The subject line on the recent e-mail got my attention: “The Speaker wants to talk with you.”
The message referred to California State Assembly Speaker John Perez, a Democrat who represents the 46th District, which includes Downtown and nearby districts that are part of the Garment & Citizen’s circulation area.
Perez has been in the Assembly for more than two years, and he’s gotten plenty of publicity for being the first openly gay person to become Speaker. Some folks are vaguely aware that he’s a cousin to Los Angeles Mayor Antonio Villaraigosa, and a former city commissioner.
Perez hasn’t been what you’d call a man about the district, though. Ask beyond tight circles of political operatives and special interests—inquire among regular folks who live or work or own small businesses in the 46th District—and you’ll likely find little familiarity with him or his staff.
Not many can point out much good Perez has done as a public servant, either. A number of observers and constituents believe that his most significant piece of legislation amounts to a favor for the Anschutz Entertainment Group (AEG), owner of the LA Live development near the Staples Center—and also a big political contributor. Perez championed a law that granted AEG an exception on selling alcohol advertising at the Nokia Theatre at LA Live, a potentially lucrative concession.
I still held out hope when I saw the subject line of the recent e-mail—but that evaporated when I read the message. It came from a group called Courage Campaign, and it aimed to orchestrate some sort of mass teleconference with Perez as the star attraction.
Courage Campaign has been active in the push to make marriage legal for gay couples in California, and I’ve got no problem with those efforts. My problems arrive when leaders of the group claim to be a “multi-issue advocacy organization” that deploys “an online organizing network that empowers more than 700,000 grassroots and netroots activists to push for progressive change and equality in California and across the country.”
I grow wary when I see that Courage Campaign’s website on the Internet tosses tired chunks of red meat to the partisan political class, touting the organization’s efforts to help “kill” some proposal by Republicans. I get more concerned about a list of “partners” that includes assumed allies of the Democratic Party.
The members of Courage Campaign are certainly free to engage in whatever politics they like—and so are all of their partners. So is Perez, for that matter. I just wish that all involved would be honest about “grassroots” and “netroots.” It’s obvious that Courage Campaign is part of the political power structure and the bickering that passes for government in California these days. That’s not a grassroots or netroots approach. Grassroots political movements challenge existing power structures. Courage Campaign is a cog in a political machine.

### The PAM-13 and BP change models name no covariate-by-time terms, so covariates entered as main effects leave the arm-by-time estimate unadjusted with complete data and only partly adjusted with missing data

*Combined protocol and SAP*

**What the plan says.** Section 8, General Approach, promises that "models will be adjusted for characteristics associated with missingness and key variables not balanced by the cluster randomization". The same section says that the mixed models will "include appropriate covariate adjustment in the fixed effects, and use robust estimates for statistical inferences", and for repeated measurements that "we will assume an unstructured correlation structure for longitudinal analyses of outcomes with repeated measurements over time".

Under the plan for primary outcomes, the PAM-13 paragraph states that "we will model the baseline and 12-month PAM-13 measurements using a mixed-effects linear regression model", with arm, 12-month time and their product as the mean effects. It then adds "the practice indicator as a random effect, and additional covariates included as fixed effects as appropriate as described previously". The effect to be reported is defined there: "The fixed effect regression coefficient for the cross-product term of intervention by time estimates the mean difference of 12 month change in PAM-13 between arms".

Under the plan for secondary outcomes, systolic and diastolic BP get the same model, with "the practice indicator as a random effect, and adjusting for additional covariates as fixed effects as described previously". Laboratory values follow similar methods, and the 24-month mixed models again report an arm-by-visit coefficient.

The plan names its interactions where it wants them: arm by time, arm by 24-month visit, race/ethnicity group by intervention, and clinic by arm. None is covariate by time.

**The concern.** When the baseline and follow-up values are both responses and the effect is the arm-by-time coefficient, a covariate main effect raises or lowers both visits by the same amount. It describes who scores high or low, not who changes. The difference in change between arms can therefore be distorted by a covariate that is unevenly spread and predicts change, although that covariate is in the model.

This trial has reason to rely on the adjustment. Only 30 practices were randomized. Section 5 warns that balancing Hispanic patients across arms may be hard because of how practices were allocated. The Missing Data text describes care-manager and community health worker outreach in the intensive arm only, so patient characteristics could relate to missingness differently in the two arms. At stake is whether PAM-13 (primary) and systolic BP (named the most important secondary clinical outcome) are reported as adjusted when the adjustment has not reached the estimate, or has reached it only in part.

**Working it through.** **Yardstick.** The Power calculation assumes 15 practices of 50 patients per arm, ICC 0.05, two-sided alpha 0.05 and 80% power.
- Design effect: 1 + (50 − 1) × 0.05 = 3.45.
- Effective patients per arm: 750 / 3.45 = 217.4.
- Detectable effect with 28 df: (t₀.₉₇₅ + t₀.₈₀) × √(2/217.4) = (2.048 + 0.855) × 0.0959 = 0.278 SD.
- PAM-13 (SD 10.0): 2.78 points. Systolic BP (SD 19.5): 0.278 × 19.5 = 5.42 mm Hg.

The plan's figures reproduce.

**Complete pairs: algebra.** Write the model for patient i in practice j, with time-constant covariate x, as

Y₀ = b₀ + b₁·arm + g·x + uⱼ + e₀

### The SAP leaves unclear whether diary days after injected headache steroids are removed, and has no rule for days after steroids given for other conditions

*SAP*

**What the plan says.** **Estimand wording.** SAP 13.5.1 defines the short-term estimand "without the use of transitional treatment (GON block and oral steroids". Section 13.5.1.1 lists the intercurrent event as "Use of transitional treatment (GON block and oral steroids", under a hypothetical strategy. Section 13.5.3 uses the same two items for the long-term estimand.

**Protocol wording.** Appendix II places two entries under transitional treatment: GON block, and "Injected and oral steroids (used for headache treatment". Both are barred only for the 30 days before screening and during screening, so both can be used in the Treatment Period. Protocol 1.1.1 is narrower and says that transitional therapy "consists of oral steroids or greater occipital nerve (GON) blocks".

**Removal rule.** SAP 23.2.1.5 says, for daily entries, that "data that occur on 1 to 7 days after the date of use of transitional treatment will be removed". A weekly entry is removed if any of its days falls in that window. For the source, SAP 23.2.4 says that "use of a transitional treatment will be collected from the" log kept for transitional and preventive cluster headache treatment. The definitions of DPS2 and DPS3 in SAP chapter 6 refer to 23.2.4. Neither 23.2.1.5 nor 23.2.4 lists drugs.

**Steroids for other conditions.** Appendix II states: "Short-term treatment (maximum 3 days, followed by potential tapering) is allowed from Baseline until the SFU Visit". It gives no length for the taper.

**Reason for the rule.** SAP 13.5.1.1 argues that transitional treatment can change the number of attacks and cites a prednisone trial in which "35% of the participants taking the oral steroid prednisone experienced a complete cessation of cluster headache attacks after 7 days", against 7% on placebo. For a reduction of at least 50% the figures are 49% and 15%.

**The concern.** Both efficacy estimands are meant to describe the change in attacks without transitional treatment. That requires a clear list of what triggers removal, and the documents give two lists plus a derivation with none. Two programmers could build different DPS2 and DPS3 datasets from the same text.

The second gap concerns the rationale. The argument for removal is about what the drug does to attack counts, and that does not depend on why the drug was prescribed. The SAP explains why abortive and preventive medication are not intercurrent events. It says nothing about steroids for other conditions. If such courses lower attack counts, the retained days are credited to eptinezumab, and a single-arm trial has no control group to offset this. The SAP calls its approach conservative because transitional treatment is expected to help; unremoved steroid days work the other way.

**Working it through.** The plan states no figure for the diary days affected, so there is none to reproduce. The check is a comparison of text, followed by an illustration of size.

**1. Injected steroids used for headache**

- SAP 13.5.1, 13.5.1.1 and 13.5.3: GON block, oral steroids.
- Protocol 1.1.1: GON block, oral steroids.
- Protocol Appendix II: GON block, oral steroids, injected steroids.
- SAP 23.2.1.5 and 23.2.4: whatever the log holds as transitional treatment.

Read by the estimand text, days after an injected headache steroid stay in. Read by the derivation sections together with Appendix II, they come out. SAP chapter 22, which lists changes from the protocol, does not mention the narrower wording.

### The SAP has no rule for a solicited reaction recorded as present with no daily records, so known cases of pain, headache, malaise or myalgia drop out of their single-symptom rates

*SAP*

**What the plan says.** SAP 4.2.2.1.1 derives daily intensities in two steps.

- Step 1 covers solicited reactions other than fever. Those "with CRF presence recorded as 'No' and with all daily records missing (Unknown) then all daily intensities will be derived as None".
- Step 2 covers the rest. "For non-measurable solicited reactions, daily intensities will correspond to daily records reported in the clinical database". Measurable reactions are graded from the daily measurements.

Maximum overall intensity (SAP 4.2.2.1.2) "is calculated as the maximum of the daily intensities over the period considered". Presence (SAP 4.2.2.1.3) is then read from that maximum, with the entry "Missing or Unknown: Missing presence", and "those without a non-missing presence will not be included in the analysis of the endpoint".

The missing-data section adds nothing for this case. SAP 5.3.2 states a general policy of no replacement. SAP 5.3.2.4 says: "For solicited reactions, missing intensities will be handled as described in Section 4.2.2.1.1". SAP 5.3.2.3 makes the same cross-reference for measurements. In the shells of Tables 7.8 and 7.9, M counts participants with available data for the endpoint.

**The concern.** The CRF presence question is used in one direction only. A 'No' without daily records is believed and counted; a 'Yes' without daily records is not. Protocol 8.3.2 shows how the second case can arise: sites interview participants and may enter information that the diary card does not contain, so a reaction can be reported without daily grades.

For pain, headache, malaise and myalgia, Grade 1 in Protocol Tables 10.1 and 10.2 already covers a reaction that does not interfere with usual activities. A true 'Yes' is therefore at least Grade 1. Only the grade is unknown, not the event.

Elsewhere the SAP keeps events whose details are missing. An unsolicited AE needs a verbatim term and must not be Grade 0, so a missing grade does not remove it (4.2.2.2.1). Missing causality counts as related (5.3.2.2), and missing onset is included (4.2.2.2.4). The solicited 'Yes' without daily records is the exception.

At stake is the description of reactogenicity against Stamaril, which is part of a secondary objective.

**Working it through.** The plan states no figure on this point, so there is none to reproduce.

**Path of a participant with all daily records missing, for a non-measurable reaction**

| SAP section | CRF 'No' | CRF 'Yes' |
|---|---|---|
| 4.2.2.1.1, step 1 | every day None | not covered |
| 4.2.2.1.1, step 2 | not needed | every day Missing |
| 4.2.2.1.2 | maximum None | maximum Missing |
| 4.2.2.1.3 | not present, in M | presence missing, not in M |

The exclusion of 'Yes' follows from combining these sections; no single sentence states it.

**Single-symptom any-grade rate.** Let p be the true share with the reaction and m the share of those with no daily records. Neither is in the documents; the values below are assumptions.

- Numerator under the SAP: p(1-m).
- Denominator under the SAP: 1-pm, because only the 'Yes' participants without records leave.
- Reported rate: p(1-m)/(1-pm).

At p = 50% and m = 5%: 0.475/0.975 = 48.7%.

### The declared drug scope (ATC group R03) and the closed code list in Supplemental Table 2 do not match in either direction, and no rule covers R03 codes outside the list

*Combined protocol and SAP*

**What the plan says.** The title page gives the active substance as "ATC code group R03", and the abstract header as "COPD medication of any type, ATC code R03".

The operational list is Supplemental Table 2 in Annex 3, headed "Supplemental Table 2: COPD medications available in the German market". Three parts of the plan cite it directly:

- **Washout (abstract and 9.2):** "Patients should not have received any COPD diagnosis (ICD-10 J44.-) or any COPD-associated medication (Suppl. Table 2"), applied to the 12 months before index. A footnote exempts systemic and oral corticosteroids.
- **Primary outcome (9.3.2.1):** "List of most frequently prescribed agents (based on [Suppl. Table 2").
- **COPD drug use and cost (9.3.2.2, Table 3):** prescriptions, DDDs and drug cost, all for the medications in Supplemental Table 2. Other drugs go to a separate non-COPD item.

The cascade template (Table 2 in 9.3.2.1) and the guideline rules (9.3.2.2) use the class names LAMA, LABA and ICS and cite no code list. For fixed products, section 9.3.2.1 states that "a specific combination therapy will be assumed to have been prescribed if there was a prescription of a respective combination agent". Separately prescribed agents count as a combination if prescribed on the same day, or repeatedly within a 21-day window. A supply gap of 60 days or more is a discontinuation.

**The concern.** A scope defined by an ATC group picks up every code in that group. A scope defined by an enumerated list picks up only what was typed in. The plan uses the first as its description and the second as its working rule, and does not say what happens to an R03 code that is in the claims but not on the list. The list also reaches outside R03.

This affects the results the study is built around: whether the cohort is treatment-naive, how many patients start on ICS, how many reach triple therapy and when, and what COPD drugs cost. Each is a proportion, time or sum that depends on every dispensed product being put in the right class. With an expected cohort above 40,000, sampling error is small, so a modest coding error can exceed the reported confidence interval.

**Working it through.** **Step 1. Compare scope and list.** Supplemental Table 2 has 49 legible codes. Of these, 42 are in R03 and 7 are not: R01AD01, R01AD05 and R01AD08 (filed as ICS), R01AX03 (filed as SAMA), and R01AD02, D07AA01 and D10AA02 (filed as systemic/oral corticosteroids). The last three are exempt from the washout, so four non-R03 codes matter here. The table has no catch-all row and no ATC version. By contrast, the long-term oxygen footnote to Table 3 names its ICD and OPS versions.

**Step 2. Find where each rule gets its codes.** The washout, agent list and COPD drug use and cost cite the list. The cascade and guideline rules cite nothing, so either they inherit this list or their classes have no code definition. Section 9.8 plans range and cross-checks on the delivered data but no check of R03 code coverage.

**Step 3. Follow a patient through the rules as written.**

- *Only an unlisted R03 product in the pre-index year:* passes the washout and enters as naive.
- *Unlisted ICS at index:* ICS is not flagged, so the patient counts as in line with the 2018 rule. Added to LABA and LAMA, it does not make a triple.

Consider the appeal in the recent e-mail from the organization: “Hosting these special statewide calls can be very expensive. Can you help us cover the cost of this Courage Campaign Conversation with Speaker Perez? If you can contribute $10, $25 or $50, it will allow us to open this call to as many participants as possible.”
I won’t begin to question the actual costs of hosting such conference calls. I’ll simply offer my suggestion on what Courage Campaign officials really meant:
The Speaker wants to talk with you so he can convince you to give money to a political organization that will, in turn, provide him and his allies support in the future.
Now here’s what I mean to say to members of the Courage Campaign and all of the other political operatives—liberal and conservative, Democratic and Republican—who dilute and devalue the meaning of grassroots and netroots:
You are all special interests, creatures of twisted system. Getting the Speaker of the California State Assembly to shill for your fundraising makes it obvious that you are part and parcel of a political culture that has failed. You might soon be just about the only ones left who don’t realize what you have become.
We need a new approach, fresh ideas, and bold challenges to the old politics that have done so much damage to California.
A pay-to-play teleconference with a politician who has yet to solve one problem amounts to nothing more than the same old problems.
Jerry Sullivan is the Editor & Publisher of the Los Angeles Garment & Citizen, a weekly community newspaper that covers Downtown Los Angeles and surrounding districts (www.garmentandcitizen.com)